Moving on and eventually I get to Ocean Beach Road, I know there’s a small campsite there and am expecting to be able to refill my water bottles, when I arrive at Corner Creek campsite its looking pretty abandoned, I get myself under some shade and consider my options, I’m almost out of water now and feeling pretty stupid. If I turn back and head home it’s probably about six hours to get home but that means missing out on the Rimutuka crossing…..
Before I’ve made my decision I’m joined by four young blokes who’ve been cray fishing, by the look on their faces they weren’t expecting to see anyone here, I suspect they’ve taken more crayfish than is legal and are a bit sheepish, however the ice is soon broken when they break out the beers. We have a good chat, they are intrigued as to why someone would come all the way from England to ride a bike around here, they give me a litre of water and I get on my way, grateful for the beer but a bit wary about the water having caught Giardiasis from roof water before (roof water is collected straight from the roof into a tank, along with dead possums and god knows what else)
Along Ocean Beach Road there are small settlements, or bachs as they are known here, holiday homes essentially, all closed up, not a soul around, I mooch around a couple looking for a tap but with no success. After an hour of soft gravel I finally hit some tarmac, relieved to have something solid under my tyres I reckon I’ve got a three hour ride to get to Featherston which is a small town where I know I’ll be able to get water and probably a train back to Wellington.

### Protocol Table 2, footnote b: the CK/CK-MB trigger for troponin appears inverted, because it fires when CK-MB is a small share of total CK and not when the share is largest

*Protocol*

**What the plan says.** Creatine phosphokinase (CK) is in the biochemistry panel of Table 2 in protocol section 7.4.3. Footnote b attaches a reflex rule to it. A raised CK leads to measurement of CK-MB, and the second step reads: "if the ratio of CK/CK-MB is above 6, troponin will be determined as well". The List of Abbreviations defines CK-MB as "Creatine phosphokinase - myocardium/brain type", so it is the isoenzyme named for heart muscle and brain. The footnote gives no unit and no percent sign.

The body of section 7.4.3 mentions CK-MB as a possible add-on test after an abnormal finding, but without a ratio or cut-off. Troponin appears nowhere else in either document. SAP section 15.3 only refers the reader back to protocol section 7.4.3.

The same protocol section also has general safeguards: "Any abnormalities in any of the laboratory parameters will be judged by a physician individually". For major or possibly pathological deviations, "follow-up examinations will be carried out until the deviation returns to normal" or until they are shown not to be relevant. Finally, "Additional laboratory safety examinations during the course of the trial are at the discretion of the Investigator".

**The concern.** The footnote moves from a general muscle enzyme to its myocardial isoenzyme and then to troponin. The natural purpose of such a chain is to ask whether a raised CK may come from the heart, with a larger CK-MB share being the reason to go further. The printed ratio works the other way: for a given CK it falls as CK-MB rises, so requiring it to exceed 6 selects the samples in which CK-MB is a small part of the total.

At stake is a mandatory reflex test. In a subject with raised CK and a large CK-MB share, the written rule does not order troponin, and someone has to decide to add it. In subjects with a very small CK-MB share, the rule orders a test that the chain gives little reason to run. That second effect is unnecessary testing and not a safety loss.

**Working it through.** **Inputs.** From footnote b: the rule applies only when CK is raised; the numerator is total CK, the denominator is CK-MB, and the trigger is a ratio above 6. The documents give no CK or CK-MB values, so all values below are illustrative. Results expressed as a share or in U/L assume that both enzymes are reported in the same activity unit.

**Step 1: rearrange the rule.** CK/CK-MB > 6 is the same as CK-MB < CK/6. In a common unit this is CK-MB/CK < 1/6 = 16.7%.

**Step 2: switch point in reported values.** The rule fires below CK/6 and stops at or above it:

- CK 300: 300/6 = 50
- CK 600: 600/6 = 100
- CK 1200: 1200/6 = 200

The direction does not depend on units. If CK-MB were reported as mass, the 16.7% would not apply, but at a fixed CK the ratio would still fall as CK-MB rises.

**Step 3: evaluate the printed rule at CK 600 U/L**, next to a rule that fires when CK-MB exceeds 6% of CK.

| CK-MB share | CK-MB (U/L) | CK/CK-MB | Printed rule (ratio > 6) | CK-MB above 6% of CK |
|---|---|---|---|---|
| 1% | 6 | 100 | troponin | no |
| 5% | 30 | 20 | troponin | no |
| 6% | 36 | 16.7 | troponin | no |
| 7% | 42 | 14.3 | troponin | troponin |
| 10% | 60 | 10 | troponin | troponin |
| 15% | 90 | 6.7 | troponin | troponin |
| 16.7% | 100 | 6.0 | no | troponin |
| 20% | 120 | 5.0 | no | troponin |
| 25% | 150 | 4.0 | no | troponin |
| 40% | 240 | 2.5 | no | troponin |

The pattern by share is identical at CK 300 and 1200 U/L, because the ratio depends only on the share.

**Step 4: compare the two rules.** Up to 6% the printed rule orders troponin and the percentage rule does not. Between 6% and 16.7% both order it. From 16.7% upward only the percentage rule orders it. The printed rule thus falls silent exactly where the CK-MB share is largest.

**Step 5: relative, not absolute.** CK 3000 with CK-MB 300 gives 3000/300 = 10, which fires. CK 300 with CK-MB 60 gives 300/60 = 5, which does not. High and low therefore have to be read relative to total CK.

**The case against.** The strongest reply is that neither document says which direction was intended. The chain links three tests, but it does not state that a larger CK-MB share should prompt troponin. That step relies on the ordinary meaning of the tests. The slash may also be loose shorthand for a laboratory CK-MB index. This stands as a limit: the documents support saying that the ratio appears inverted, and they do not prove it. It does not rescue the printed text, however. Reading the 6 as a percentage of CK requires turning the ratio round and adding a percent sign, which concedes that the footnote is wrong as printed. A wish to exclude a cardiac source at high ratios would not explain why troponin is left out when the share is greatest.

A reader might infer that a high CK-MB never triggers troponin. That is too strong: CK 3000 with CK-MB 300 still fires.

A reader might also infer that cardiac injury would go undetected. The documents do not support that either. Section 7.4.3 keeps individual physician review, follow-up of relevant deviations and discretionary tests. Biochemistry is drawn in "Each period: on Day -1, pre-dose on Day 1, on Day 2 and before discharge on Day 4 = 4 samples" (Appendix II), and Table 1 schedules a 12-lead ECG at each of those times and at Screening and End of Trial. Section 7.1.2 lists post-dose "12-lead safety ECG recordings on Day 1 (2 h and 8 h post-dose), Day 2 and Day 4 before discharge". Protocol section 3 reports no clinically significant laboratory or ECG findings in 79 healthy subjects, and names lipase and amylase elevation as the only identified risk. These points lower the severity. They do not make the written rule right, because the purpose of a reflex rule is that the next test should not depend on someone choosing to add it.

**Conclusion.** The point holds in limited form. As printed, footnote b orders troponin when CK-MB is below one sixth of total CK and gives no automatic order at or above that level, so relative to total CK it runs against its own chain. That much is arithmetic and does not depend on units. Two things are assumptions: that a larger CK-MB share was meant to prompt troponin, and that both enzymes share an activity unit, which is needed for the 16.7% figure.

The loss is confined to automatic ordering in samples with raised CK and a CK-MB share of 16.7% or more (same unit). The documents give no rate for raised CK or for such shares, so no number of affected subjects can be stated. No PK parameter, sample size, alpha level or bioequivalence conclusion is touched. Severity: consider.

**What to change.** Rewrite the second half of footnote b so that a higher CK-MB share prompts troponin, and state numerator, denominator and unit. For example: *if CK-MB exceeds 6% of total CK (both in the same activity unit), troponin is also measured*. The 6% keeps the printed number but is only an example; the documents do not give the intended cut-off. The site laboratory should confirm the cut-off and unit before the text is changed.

Of course as soon as I head away from the beach the road goes up, steeply, running on empty and quite dehydrated I’m soon off and pushing again, no sense of embarrassment at all, besides there’s no one around to witness my walk of shame.
The road winds around, up and down and seems to take forever, the occasional car passes me by and I consider flagging one down, I’m feeling pretty done now and realise that I’m not far away from being in a desperate situation, and then like an oasis in the desert I see a church house in the distance, every good cycle tourist knows that all churches have an outside tap, at least they do in England!
I speed up, spurred on by the hope of water and I’m relieved to see a hose pipe, I let it run to empty the hose and am soon enough drinking cold fresh water, I empty the suspect water onto the roses in the garden and refill three full litres of fresh cold water. This stroke of luck gives me the strength to carry on with my original plan despite the dark drawing in.